Pickering also explains how the West saw its Middle Eastern interests threatened again in 1990 when Iraq invaded Kuwait. Only this time, Iraq was in the position Iran had formerly been in where they were the ones threatening Western interests.

And thus, Pickering concludes, Western media suddenly informed the public of “the horrors of Saddam Hussein, of his despotic control, of his endless paranoid quest for power”.


From the many years he’d spent in the Omega Agency, the special agent understood there were no obvious good guys or bad guys on the world stage. Contrary to the PR spin generated within Congress and spoon-fed to the well-meaning American public by a gullible or at least malleable media, Kentbridge also knew there were no clear sides anymore. As he often told the orphans, patriotism was a useless emotion because the modern world was no longer shaped by countries or governments. In fact, nations had long since been superseded by the vast spider web of elite conspirators spanning the globe. The Orphan Factory


The Iraq War

File:UStanks baghdad 2003.JPEG

US tanks enter Baghdad.

The plot thickens when we come to the Iraq War (aka the Second Gulf War). That’s the conflict that followed the George W. Bush Administration’s erroneous allegation that Saddam Hussein’s Iraq was hiding weapons of mass destruction (WMD).

Conspiracy theorists and opponents of that war are pretty unanimous in their opinion of the WMD allegation. Most view it as a trumped-up justification to invade Iraq. Whether those two factions are right or wrong about that is still up for debate. However, we all know that weapons of mass destruction were never found despite the best efforts of the Bush Administration and the UN weapon inspectors on the ground.

Further allegations leading up to the American-led coalition’s invasion of Iraq in 2003 included the never-proven and apparently unfounded accusation that Saddam was harboring al Qaeda terrorists and, of course, that old chestnut that the Iraqi Government was responsible for the most despicable human rights abuses.

There’s no doubting the validity of the latter allegation. Under Saddam, Iraq had a terrible and well documented reputation for abuses of human rights. However, the same could be said of numerous other countries – then and now.

Remember Rwanda? In just three months, in 1994, an estimated 800,000 Rwandans (mainly Tutsis) were killed in one of the worst cases of genocide in the 20th Century.

But where were the Coalition Forces then? They were conspicuous by their absence. Could it have something to do with the fact that Rwanda has few natural resources and little strategic value?

Iraq on the other hand was, and is, almost literally swimming in oil. According to Wikipedia, Iraq has 143 billion barrels of proven oil reserves, which ranks it second in the world behind Saudi Arabia for reserves of the precious black gold.

Starting to get the picture?

Even Saddam Hussein’s capture and subsequent execution in 2006 sparked a flood of conspiracy theories, throughout the Middle East in particular.

Theories to emerge from the Arab world have ranged from Saddam being an agent of America, waging war against Iran to help out the US, and even the suggestion that Saddam was already a prisoner of the Americans who, for PR reasons, opted to delay his capture.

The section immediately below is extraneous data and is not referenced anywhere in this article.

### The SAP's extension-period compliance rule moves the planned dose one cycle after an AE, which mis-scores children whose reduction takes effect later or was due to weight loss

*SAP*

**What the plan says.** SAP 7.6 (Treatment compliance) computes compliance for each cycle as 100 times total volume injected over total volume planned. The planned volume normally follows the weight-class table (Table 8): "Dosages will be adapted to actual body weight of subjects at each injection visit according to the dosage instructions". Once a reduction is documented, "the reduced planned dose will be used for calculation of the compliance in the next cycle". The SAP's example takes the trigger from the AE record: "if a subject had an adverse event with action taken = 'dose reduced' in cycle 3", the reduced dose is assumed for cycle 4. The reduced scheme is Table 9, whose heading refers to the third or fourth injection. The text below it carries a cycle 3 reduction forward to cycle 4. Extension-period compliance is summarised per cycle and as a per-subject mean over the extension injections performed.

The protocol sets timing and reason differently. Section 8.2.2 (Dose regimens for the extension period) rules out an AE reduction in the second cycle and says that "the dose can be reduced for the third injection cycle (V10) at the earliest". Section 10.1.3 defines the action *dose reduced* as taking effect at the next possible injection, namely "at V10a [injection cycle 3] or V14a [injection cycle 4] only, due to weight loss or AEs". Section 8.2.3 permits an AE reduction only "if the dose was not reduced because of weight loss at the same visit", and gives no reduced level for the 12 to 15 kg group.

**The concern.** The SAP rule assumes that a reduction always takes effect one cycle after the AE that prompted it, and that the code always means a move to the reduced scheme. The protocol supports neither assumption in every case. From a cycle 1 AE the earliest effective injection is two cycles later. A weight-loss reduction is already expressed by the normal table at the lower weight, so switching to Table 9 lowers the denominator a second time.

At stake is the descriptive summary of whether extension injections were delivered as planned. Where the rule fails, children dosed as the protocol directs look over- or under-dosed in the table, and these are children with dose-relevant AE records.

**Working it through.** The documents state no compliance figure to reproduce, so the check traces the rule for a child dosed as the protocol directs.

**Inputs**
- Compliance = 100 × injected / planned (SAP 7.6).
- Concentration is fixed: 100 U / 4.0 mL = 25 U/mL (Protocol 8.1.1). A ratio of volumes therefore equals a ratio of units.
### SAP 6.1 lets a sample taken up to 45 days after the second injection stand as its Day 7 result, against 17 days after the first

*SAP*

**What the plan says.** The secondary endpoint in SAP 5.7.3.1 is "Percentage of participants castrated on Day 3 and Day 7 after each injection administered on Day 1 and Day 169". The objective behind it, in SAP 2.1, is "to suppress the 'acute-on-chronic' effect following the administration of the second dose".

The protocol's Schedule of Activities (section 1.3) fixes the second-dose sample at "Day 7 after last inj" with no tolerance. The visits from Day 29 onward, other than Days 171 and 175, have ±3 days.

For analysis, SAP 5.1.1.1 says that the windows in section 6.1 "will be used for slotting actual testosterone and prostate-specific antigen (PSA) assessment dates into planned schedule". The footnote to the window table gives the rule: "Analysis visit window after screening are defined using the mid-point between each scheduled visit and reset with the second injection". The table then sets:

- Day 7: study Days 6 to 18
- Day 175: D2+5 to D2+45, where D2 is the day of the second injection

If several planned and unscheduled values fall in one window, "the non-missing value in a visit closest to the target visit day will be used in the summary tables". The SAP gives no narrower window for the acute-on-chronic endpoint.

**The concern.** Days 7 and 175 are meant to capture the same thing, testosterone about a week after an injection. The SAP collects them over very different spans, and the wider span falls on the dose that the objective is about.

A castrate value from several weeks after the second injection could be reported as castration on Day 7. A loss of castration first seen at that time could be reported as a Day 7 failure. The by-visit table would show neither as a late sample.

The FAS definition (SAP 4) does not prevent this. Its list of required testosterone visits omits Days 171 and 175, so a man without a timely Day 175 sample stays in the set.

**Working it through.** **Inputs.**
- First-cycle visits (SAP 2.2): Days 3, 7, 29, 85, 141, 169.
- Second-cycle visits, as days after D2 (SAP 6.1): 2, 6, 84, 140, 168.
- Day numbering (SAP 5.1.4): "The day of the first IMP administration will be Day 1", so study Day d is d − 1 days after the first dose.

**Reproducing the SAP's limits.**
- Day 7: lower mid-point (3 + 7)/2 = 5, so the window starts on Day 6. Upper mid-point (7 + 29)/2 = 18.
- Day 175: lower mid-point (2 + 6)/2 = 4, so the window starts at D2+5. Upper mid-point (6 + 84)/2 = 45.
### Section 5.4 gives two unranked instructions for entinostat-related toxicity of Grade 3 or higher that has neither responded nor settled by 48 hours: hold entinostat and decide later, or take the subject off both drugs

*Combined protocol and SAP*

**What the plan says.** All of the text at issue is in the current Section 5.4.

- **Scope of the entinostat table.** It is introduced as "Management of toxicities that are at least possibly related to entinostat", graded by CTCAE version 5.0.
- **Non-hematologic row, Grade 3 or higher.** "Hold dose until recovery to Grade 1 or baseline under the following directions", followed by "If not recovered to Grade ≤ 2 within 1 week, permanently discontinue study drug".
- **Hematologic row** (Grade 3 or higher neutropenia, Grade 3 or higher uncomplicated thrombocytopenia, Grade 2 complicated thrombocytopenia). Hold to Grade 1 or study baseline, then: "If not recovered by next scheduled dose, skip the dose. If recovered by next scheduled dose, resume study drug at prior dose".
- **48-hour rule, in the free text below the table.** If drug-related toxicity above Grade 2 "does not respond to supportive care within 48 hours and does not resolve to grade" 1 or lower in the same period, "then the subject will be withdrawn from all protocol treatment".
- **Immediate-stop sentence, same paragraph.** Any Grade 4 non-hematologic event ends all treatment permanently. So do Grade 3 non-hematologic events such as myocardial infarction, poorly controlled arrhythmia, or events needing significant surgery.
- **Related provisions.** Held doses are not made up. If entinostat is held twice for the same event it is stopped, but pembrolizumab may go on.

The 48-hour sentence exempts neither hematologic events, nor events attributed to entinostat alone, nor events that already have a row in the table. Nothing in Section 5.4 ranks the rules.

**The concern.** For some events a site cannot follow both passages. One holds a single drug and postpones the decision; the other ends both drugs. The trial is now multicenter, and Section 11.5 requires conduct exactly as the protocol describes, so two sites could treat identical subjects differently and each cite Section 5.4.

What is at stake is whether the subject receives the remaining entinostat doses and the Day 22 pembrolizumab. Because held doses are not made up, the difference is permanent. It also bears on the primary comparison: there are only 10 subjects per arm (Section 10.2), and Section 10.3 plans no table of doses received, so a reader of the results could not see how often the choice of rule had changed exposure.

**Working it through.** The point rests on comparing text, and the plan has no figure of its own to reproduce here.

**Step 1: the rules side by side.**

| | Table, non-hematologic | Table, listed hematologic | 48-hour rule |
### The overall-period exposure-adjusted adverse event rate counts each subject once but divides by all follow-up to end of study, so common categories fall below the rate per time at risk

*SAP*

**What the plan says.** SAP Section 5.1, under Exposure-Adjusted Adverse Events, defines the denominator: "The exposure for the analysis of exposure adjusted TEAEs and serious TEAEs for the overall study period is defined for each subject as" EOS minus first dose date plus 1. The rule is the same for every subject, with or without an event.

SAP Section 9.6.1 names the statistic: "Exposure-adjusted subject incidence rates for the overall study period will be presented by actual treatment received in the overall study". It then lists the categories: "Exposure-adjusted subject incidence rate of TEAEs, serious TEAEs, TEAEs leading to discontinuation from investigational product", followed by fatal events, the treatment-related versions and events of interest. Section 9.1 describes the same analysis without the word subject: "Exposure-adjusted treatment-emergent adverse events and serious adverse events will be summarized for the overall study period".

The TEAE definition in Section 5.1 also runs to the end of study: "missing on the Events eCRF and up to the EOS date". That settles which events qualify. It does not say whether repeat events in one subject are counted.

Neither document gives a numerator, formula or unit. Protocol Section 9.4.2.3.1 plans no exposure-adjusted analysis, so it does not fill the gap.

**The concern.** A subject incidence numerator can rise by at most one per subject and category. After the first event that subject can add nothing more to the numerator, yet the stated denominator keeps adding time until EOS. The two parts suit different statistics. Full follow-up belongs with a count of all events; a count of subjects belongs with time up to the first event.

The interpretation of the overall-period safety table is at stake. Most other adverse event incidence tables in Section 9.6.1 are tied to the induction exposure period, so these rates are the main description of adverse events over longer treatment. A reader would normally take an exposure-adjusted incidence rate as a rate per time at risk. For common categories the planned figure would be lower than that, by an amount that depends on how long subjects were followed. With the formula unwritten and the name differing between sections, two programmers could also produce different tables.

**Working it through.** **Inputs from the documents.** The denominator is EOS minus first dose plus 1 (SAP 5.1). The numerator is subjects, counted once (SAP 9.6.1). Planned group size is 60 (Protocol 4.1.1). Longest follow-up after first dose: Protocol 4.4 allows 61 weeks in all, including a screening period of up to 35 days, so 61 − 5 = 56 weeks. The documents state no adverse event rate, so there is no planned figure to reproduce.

This last conspiracy theory was highlighted in WND Weekly’s online news site beneath the heading The mother of all conspiracy theories. In an article dated December 19, 2003, WND quotes Middle East Media Research Institute senior analyst Dr. Nimrod Raphaeli who, it says, “explains the dramatic flowering of fanciful explanations for Saddam’s capture”.

Dr. Raphaeli is quoted as saying, “Almost every calamity that adversely affects the Arab world prompts conspiracy theories that are quickly woven into intricate shapes and patterns to demonstrate innocence and blame others for the calamity. In recent times this was demonstrated by conspiracy theories surrounding the September 11th attack and the terrorist attacks inside Saudi Arabia. The capture of Saddam Hussein served as yet another new cause celebre generating, to paraphrase Saddam’s own words, ‘the mother of all conspiracies’.”

Perhaps the most iconic photo of Saddam…taken in Baghdad in 2000.


It seems clear there’s enough smoke to indicate the presence of fire regarding the West’s demonizing and usage of Saddam Hussein, in particular by the US. And that fire would prove that at least some of the conspiracy theories regarding the Iraqi leader and the Gulf Wars are true, or at least very close to the mark.

Then again, we’ve never been to Iraq and we don’t have a direct line to the White House. Nor do we know anyone in the Bush family. So again we ask, why listen to us?


Read more in The Orphan Conspiracies: 29 Conspiracy Theories from The Orphan Trilogy – available now via Amazon at:

A book that’s for the common people.


Not all is what it seems! –James & Lance




 One of the recurring themes throughout The Orphan Trilogy is that the global elite will continue to profit any way they can. That often means orchestrating wars all over the planet. And to create wars there don’t need to be any genuine enemies, only perceived enemies. If enough citizens believe their national security’s in jeopardy then politicians who propose wars will receive the support they need.

Of course, the public are reliant on the media to inform them of the facts regarding potential threats. And therein lies the problem.